Egypt's ElBaradei resigns as VP after violent crackdown on Morsi backers

Death toll hits 149 in nationwide clashes; curfew announced.

August 14, 2013 20:47
Pro-Morsi supporter throws a tear gas canister back towards the police during clashes in Cairo.

Muslim brotherhood protesters 370. (photo credit: REUTERS)

After shooting with live ammunition began, wounded and dead lay on the streets near pools of blood. An area of the camp that had been a playground and art exhibit for the children of protesters was turned into a war-zone field hospital.

Seven dead bodies were lined up in the street, one of a teenager whose skull was smashed, with blood pouring from the back of his head.

At another location in Cairo, a Reuters reporter was in a crowd of Morsi supporters when he heard bullets whizzing past and hitting walls. The crowd dived to the ground for cover. A man was killed by a bullet to the head.

The government insists people in the camp were armed. Several television stations, all controlled by the state or its sympathizers, ran footage of what appeared to be pro-Morsi protesters firing rifles at soldiers from behind sandbag barricades.

However Reuters journalists and other Western media have not witnessed such incidents. Crowds appeared to be armed mainly with sticks, stones and slabs of concrete against rifle-wielding police and troops.

The violence was the worst Egypt has suffered since war with Israel in 1973, and reveals security forces prepared to take the sort of action against street protesters that they demurred from when the public rose up against autocrat Hosni Mubarak in 2011.

It forces tough decisions for Egypt's Western allies, especially Washington, which funds Egypt's military with $1.3 billion a year and has so far refused to label the army's overthrow of Morsi a “coup.”

"The United States strongly condemns the use of violence against protesters in Egypt," White House spokesman Josh Earnest said. "We extend our condolences to the families of those who have been killed, and to the injured. We have repeatedly called on the Egyptian military and security forces to show restraint."

"We also strongly oppose a return to a State of Emergency law, and call on the government to respect basic human rights such as freedom of peaceful assembly, and due process under the law. The world is watching what is happening in Cairo."


The United States and Europe had pressed hard for Egypt's generals not to crush the demonstrators. A diplomatic effort to open talks between the Brotherhood and the authorities, backed by Washington, Brussels and Arab states, collapsed last week.

Outside of Cairo, state media said Mursi supporters besieged and set fire to government buildings and attacked several churches. Those reports could not be independently confirmed. Christians, who make up 10 percent of the population of 85 million, have feared reprisals from Islamists.

Among the dead in Cairo were at least two journalists. A Reuters photographer was shot in the foot.
At a makeshift morgue at the camp field hospital, a Reuters reporter counted 29 bodies, with others still arriving. Most had died of gunshot wounds to the head.

A 12-year-old boy, bare-chested with tracksuit trousers, lay out in the corridor, a bullet wound through his neck. His mother was bent over him, rocking back and forth and silently kissing his chest. One of the nurses was sobbing on her hands and knees as she tried to mop up the blood with a roll of tissue.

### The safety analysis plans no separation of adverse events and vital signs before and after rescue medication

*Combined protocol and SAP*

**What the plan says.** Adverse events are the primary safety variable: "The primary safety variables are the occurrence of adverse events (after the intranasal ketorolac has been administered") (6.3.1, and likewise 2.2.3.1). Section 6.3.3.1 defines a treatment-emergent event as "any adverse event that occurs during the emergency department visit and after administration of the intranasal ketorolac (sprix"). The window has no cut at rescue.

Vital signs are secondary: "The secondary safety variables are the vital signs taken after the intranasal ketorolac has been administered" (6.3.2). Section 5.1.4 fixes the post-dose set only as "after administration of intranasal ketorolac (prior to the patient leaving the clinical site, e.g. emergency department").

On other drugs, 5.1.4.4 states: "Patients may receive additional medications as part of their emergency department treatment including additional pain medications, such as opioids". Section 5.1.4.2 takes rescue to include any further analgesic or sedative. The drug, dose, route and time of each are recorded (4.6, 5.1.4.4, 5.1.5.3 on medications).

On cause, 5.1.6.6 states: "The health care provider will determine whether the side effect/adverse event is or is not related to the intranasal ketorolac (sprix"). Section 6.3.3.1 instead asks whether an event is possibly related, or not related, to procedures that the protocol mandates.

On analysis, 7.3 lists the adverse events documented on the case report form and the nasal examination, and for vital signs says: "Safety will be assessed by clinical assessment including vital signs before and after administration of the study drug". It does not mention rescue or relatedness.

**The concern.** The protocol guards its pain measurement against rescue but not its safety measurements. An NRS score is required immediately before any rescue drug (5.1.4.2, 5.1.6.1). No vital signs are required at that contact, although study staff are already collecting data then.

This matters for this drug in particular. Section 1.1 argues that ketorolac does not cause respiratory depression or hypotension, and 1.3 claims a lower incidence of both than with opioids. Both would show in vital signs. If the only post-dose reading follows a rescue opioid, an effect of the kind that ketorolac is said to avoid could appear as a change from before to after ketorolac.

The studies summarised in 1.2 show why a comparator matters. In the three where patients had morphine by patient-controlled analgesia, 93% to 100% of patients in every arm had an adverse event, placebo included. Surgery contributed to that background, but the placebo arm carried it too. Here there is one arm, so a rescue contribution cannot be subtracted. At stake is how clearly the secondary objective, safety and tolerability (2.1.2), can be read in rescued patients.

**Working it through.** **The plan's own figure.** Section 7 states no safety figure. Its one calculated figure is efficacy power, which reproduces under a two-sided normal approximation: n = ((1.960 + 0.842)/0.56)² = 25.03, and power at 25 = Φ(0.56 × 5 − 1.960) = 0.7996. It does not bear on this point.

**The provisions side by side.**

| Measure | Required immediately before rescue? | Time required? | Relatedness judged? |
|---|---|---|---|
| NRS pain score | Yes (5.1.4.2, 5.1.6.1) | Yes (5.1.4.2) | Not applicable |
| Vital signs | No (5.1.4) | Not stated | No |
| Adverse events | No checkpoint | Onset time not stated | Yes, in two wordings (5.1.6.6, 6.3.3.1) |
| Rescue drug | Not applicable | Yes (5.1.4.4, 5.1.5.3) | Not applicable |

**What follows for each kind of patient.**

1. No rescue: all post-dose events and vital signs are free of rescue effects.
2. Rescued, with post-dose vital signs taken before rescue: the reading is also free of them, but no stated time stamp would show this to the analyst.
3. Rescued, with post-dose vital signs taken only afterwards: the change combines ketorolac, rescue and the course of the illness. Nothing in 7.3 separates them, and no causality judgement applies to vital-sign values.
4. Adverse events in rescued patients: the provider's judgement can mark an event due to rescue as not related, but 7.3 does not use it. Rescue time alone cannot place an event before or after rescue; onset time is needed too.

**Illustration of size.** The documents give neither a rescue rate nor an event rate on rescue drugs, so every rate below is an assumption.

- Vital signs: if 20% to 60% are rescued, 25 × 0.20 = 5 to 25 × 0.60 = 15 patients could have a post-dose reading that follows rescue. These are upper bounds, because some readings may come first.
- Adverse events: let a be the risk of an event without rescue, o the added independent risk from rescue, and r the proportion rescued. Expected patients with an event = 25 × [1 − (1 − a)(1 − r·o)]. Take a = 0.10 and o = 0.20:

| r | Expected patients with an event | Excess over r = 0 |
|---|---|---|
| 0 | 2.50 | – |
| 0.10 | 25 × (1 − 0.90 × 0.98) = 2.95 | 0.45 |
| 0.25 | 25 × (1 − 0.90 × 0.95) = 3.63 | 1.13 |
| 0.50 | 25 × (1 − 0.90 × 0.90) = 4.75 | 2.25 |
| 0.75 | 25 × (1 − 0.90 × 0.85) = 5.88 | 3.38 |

Adli Mansour, the judge appointed president by the army when it overthrew Egypt's first elected leader on July 3, announced a state of emergency for one month and called on the armed forces to help police enforce security. Rights activists said the move would give legal cover for the army to make arrests.

A curfew was imposed in Cairo, Alexandria and several provinces from 7 p.m. to 6 a.m.

Turkey urged the UN Security Council and Arab League to act quickly to stop a "massacre" in Egypt. Iran warned of the risk of civil war. The European Union and several of its member countries deplored the killings.

Nine hours after the start of Wednesday's operation, crowds of protesters were still blocking roads, chanting and waving flags as security forces sought to prevent them from regrouping.

"At 7 a.m. they came. Helicopters from the top and bulldozers from below. They smashed through our walls. Police and soldiers, they fired tear gas at children," said teacher Saleh Abdulaziz, 39, clutching a bleeding wound on his head.

"They continued to fire at protesters even when we begged them to stop."

The government issued a statement saying security forces had showed the "utmost degree of self-restraint,” reflected in what it said were low casualties compared to the number of people "and the volume of weapons and violence directed against the security forces."

It added that it would press ahead with implementing an army-backed political transition plan in "a way that strives not to exclude any party from participation". The plan, rejected by the Brotherhood, envisions elections in about six months.

Morsi became Egypt's first freely elected leader in June 2012, but failed to tackle deep economic malaise and worried many Egyptians with apparent efforts to tighten Islamist rule.

Liberals and young Egyptians staged huge rallies demanding that he resign, and the army said it removed him in response to the will of the people. Since he was deposed, Gulf Arab states pledged $12 billion in aid to Egypt, buying the interim government valuable time to try to put finances back in order.

By late afternoon, the campsite where Morsi's supporters had maintained their vigil for six weeks was empty. One man stood alone in the wreckage reciting the central tenet of Islam through a loudspeaker: "There is no God but Allah."

He wept, and then his voice broke off into silence.

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